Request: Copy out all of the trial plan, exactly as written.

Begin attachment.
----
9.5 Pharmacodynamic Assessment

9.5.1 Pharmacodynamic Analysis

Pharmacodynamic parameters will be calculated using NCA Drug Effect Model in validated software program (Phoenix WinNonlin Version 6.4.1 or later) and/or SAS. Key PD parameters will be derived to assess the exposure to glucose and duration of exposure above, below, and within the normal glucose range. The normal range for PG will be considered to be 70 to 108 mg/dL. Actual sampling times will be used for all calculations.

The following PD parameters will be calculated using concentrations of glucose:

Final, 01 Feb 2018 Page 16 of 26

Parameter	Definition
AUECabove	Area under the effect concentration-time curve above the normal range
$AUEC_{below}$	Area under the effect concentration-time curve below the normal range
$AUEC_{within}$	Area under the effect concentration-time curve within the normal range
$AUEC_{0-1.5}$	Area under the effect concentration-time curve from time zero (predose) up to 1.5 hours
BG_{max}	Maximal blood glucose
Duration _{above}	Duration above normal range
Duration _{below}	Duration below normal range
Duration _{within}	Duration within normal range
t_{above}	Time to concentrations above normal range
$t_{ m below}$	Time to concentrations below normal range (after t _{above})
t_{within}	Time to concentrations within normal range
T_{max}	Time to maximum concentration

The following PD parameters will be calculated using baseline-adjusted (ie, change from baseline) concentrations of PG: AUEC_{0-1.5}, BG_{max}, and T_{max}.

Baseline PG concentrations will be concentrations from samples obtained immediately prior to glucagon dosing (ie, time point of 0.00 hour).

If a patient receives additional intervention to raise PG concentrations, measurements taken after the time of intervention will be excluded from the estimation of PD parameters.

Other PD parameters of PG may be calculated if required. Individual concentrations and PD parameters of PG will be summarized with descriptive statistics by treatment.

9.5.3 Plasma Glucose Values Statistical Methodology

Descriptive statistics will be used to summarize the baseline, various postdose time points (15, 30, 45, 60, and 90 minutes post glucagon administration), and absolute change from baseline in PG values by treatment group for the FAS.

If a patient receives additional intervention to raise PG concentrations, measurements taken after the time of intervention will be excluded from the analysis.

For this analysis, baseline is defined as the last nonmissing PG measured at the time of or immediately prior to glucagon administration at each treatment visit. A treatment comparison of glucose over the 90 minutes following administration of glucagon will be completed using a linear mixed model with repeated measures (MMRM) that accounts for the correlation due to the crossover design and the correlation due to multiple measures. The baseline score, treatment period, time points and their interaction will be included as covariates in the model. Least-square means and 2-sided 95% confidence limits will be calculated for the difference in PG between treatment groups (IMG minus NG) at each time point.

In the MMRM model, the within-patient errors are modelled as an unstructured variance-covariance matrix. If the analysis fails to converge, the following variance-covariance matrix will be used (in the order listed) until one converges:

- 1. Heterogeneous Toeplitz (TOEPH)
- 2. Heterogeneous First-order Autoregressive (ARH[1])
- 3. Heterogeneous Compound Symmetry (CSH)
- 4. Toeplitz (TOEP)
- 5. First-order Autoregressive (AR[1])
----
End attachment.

9.5 Pharmacodynamic Assessment

9.5.1 Pharmacodynamic Analysis

Pharmacodynamic parameters will be calculated using NCA Drug Effect Model in validated software program (Phoenix WinNonlin Version 6.4.1 or later) and/or SAS. Key PD parameters will be derived to assess the exposure to glucose and duration of exposure above, below, and within the normal glucose range. The normal range for PG will be considered to be 70 to 108 mg/dL. Actual sampling times will be used for all calculations.

The following PD parameters will be calculated using concentrations of glucose:

Final, 01 Feb 2018 Page 16 of 26

Parameter	Definition
AUECabove	Area under the effect concentration-time curve above the normal range
$AUEC_{below}$	Area under the effect concentration-time curve below the normal range
$AUEC_{within}$	Area under the effect concentration-time curve within the normal range
$AUEC_{0-1.5}$	Area under the effect concentration-time curve from time zero (predose) up to 1.5 hours
BG_{max}	Maximal blood glucose
Duration _{above}	Duration above normal range
Duration _{below}	Duration below normal range
Duration _{within}	Duration within normal range
t_{above}	Time to concentrations above normal range
$t_{ m below}$	Time to concentrations below normal range (after t _{above})
t_{within}	Time to concentrations within normal range
T_{max}	Time to maximum concentration

The following PD parameters will be calculated using baseline-adjusted (ie, change from baseline) concentrations of PG: AUEC_{0-1.5}, BG_{max}, and T_{max}.

Baseline PG concentrations will be concentrations from samples obtained immediately prior to glucagon dosing (ie, time point of 0.00 hour).

If a patient receives additional intervention to raise PG concentrations, measurements taken after the time of intervention will be excluded from the estimation of PD parameters.

Other PD parameters of PG may be calculated if required. Individual concentrations and PD parameters of PG will be summarized with descriptive statistics by treatment.

9.5.3 Plasma Glucose Values Statistical Methodology

Descriptive statistics will be used to summarize the baseline, various postdose time points (15, 30, 45, 60, and 90 minutes post glucagon administration), and absolute change from baseline in PG values by treatment group for the FAS.

If a patient receives additional intervention to raise PG concentrations, measurements taken after the time of intervention will be excluded from the analysis.

For this analysis, baseline is defined as the last nonmissing PG measured at the time of or immediately prior to glucagon administration at each treatment visit. A treatment comparison of glucose over the 90 minutes following administration of glucagon will be completed using a linear mixed model with repeated measures (MMRM) that accounts for the correlation due to the crossover design and the correlation due to multiple measures. The baseline score, treatment period, time points and their interaction will be included as covariates in the model. Least-square means and 2-sided 95% confidence limits will be calculated for the difference in PG between treatment groups (IMG minus NG) at each time point.

In the MMRM model, the within-patient errors are modelled as an unstructured variance-covariance matrix. If the analysis fails to converge, the following variance-covariance matrix will be used (in the order listed) until one converges:

- 1. Heterogeneous Toeplitz (TOEPH)
- 2. Heterogeneous First-order Autoregressive (ARH[1])
- 3. Heterogeneous Compound Symmetry (CSH)
- 4. Toeplitz (TOEP)
- 5. First-order Autoregressive (AR[1])